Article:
“True human beings always find kindred spirits.”
Director Masaki Kobayashi made two brilliant and unlikely Samurai cinema that pushed less on samurai sword action and more on dark chapters of Japanese social history and his humanitarian approach. In both ‘Hara Kiri’ and ‘Samurai Rebellion’, the protagonist is the helpless victim against the forces of corrupt power ending up facing the sacrifice of self and family. But much before he made these two films and brilliant supernatural ‘Kwaidan’ which won him many fame and laurels, he made one of the most ambitious epic of lifetime. With duration of more than nine and half hours consists of three films, each consists of two parts, Kobayashi ended up making one of the greatest monumental anti-war epic and a personal transformative journey of a soldier ever made from the land of rising sun.
The Human Condition is tale and journey of one man’s unflinching and unconditional humanity confronting the unquestionable oppressive authority parallel to his existential despair and personal conflict in the time of Second World War. Though three separate films, it narrates the autobiographical account of its protagonist Kaji guided by his moral conscience, showing us the different transformational phases of his life making and breaking him into the man. The condition of Kaji is humanity in general; he’s an idealist struggling for the better world beyond the man made border. Before noting my individual observations about the film I must mention two men who contributed something as extraordinary as its filmmaker. As one can’t imagine Toshiro Mifune without Master Akira Kurosawa, Tatsuya Nakadai without Masaki Kobayashi seems so incomplete. And like other two films aforementioned the director-actor combo works so brilliantly for this one. This is undoubtedly Nakadai at his best but for me his act in ‘The Sword of Doom’ remains just irreplaceable one for bringing on screen the meanest Samurai villain I’ve ever seen in Japanese cinema. Apart of Nakadai, the other strong reason to watch the epic is the camerawork by Yoshio Miyajima. There are ample scenes and frames which deserve standing applause from all B&W cinematography lovers.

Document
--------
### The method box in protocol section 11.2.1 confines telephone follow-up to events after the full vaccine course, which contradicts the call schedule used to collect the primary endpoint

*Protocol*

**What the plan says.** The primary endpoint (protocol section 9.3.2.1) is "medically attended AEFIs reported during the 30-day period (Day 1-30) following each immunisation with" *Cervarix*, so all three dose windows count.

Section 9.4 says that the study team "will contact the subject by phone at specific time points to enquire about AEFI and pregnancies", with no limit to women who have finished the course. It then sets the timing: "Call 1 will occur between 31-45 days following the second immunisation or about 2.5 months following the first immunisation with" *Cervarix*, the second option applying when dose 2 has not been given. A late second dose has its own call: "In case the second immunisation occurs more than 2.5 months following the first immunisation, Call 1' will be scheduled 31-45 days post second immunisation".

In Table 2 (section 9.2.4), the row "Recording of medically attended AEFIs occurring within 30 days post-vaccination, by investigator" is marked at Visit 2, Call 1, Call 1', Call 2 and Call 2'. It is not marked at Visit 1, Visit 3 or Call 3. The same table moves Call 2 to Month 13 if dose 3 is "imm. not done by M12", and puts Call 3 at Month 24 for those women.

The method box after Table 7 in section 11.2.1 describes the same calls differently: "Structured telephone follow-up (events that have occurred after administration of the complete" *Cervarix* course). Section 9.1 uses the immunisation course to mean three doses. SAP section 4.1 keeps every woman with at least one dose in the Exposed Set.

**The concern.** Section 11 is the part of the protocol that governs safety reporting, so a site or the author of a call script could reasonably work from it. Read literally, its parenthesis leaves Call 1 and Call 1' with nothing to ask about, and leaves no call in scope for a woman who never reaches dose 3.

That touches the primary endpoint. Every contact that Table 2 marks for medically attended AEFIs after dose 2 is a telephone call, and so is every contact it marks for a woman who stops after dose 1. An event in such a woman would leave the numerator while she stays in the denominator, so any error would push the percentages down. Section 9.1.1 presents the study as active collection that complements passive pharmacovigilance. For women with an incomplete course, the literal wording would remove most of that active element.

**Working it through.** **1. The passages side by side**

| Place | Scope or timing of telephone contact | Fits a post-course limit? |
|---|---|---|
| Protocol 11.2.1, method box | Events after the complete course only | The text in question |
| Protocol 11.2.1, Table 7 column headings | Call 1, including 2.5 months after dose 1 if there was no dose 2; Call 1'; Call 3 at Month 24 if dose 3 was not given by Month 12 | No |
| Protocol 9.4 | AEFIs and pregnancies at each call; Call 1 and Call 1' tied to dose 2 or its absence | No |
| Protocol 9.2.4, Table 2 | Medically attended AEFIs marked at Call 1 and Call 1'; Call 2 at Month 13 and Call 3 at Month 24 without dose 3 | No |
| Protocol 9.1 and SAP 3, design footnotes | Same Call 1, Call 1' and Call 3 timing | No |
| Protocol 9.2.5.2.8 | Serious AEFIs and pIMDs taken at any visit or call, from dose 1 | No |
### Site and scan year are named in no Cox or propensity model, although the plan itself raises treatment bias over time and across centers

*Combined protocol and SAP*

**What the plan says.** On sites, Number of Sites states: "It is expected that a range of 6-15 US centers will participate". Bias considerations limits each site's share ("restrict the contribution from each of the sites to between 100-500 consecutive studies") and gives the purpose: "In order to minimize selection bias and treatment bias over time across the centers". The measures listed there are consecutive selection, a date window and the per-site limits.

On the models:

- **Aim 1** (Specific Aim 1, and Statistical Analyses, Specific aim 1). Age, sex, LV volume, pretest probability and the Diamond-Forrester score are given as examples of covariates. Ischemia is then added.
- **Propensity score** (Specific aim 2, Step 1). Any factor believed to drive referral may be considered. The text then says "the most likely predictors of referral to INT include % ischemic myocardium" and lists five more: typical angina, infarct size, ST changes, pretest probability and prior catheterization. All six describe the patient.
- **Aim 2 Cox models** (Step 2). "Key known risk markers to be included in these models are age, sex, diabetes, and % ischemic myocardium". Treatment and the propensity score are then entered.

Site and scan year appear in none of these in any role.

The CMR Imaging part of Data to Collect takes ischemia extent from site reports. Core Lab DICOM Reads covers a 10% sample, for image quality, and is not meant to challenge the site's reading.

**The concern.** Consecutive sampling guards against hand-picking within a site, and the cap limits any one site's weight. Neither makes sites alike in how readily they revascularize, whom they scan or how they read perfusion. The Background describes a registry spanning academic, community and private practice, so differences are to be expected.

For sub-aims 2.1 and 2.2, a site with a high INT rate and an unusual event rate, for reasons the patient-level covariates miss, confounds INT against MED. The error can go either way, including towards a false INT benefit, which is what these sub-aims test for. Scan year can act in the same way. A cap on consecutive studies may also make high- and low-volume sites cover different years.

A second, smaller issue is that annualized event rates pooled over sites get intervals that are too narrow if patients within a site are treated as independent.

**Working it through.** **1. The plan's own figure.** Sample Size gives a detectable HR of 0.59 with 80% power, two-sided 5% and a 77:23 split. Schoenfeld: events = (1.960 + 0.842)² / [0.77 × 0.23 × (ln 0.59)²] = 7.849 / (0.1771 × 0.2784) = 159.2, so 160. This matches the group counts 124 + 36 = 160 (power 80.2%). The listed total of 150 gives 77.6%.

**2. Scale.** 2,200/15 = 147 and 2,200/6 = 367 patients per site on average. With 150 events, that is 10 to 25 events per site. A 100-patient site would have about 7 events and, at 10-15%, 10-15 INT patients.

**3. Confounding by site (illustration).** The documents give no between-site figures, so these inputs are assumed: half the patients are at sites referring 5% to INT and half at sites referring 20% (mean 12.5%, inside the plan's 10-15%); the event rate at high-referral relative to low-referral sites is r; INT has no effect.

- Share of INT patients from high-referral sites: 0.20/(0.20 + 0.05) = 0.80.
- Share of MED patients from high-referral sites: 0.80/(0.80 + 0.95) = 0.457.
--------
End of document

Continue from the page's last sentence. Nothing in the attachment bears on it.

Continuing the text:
“It’s not my fault that I’m Japanese…yet it’s my worst crime that I am!”
‘The men should be treated as men’ believes Kaji in the time when humanity is the last word heard. Against his wish, he’s appointed as the labor supervisor in a colonial territory. The place is small Manchurian village with iron ore and labour camps full of Chinese POW. The man is dangling between two unlikely choices- following his duty governed by ruthless men at power and his inner voice. His confrontation with one of the labour group leader draws him into tussle with senior officers. To achieve higher production goal, the company enforced 20% increase in production. The condition are worst and the 600 sick and half dead laborers are unfit to work and yet a brute officer
ways to achieve the goal. Kaji is a man who listens to his conscience and yet
he’s helpless to keep his promise and trust for Chinese workers. On one hand he
has to follow the enforcement of authority on power and on the other hand he
has to maintain his humanitarian concern. And amid all this, one of the trusted
Chinese laborer tried to escape drawing Kaji into a big mess. It’s walking on
the razor’s edge and still he manages to keep his sanity and conscience clean
at the cost of personal sacrifice. Okazaki
There are many moving scenes to witness here- the one where we see the train full stuffed and baked POW in the most inhuman and uncivilized way. POW getting out of train and rushing to the food is one of the moving scenes of the film. Another one is beheading scene and there are many more to follow. Usually in the epic, we see moments that stretch the melodrama unnecessarily but Kobayashi maintained absolutely gripping and tight narrative with flawless editing. The B&W camera work is striking one with some of the brilliant extreme long shots, low angles, and canted shots and close ups showing POW marching ahead or working in mine and pits on